If you are lucky, and your ransomware does file(1)-like checks for the file type, about which file to encrypt (some ransomware only encrypts data which it thinks is important to you, like pictures), you might get away.

The only way to prevent harm from ransomware attacks is through verified backups.

  • Perhaps someone could place a server on the net that will do brute-force password discovery of a small file for free? Some kind of distributed computation or whatever it is called... Then when this happens, you send a file, the server works on it until the key is discovered (producing readable ASCII text or whatever) and then it gives you the key. Kills the motive entirely. Now all we need is a system where many computers can be combined to solve hard problems for no investment... Hmmm. I guess it would be easier to search for signals from space, or protein folding or something... – user82913 Aug 8 '15 at 1:09
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    If ransomware is implemented "properly", brute-forcing won't help (it will be too expensive, or totally out of reach), as the key is so complex. – user10008 Aug 8 '15 at 2:51
  • Quantum computers will make all forms of encryption worthless. Maybe Ransomware is a huge, invisible conspiracy to get users to learn about their computers and back up their files? – user82913 Aug 8 '15 at 2:57
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    @nocomprende Quantum computers hardly affect symmetric cryptography, so "all forms of encryption" is a bit of a stretch. Asymmetric cryptography will require some reworking though, granted. – Thomas Aug 8 '15 at 3:14
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    Beware that ransomware can crypt crypted files, but they can also crypt backups. The rule is: to avoid being a target of ransomware, do verified backups on a verified system! – dan Aug 8 '15 at 22:42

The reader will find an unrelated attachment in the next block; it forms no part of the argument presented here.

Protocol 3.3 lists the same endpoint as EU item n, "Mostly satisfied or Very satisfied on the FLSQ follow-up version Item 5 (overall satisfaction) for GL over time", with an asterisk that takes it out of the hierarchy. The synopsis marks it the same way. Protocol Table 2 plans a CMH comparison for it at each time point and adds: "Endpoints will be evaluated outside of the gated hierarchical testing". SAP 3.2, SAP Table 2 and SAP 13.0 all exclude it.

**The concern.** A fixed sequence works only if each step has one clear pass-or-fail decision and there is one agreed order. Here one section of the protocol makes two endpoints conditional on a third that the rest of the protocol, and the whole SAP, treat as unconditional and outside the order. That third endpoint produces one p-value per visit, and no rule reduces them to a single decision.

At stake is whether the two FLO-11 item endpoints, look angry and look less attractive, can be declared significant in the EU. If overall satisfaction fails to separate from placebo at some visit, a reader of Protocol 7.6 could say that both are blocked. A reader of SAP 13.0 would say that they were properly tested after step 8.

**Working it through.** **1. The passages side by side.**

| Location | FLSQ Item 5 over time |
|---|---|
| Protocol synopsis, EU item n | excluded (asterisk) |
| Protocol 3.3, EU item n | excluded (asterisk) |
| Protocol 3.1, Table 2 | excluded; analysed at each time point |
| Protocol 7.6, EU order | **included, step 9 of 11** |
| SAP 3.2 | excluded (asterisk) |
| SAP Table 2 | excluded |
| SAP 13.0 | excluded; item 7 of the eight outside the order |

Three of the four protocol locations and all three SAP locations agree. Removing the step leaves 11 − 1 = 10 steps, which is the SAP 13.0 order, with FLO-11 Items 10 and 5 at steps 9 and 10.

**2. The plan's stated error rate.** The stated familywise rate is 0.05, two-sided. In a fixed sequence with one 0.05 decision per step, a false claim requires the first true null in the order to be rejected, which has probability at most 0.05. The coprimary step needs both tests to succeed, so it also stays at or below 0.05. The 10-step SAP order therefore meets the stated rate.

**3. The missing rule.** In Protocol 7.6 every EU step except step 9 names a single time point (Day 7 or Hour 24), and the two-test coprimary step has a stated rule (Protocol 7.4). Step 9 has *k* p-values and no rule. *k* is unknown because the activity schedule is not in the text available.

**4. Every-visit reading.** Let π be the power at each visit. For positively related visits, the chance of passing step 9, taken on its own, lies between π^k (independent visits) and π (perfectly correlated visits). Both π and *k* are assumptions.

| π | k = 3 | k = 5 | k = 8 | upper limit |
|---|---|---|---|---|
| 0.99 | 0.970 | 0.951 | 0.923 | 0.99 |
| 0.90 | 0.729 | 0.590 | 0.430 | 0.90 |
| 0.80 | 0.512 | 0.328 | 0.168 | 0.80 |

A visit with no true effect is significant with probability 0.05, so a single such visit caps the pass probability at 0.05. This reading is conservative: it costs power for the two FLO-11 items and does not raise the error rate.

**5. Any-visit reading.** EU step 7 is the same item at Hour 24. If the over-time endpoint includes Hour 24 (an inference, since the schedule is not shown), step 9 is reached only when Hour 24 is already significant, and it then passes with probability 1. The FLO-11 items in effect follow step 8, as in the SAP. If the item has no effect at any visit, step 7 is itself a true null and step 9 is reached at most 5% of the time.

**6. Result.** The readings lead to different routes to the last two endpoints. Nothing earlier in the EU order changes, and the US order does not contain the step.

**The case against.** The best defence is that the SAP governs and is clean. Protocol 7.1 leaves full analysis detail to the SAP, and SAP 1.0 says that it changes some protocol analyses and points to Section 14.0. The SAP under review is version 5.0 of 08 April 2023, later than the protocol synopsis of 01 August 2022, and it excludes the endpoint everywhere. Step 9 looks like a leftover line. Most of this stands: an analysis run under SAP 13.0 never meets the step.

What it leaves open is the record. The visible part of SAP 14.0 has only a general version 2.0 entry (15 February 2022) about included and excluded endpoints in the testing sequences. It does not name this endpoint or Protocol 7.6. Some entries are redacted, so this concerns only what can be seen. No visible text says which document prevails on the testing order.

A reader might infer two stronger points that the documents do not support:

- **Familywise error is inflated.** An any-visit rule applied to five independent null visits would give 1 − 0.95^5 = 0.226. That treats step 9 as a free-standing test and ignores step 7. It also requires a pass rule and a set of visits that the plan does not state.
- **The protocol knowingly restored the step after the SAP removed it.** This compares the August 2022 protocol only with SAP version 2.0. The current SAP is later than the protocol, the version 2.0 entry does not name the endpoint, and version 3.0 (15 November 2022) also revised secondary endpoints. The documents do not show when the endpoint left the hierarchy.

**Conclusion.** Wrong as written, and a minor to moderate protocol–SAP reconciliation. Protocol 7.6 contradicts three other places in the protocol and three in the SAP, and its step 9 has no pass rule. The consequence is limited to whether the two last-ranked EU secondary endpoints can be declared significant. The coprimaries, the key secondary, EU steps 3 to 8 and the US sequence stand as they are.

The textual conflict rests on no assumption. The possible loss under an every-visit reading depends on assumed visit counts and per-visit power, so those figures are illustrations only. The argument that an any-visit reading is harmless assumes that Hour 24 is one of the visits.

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If I encrypt all my files can I get "attacked" by ransom attacks?

Yes. They will re-encrypt your data anyway and hope that you don't have an "offline" back up.

Because they're already encrypted they cannot access them, so I should be save or I think wrong?

You are safe from the fact that they won't be able to access your information, but you are troubled anyway if you don't have a backup.

Also, if someone could tell me how this encryption works, I would be really thankful.

Take a look at this very easy to understand and well written article - How Does Encryption Work, and Is It Really Safe?

I already read some articles on Wikipedia and there stand that the encryption does not work while booting (in the English article it's called Cold-Boot-Attack), so would it be possible to get access to the files somehow when booting? Not that I need it now, but you never know.

You are right, unless the system as a pre-boot authentication system embedded.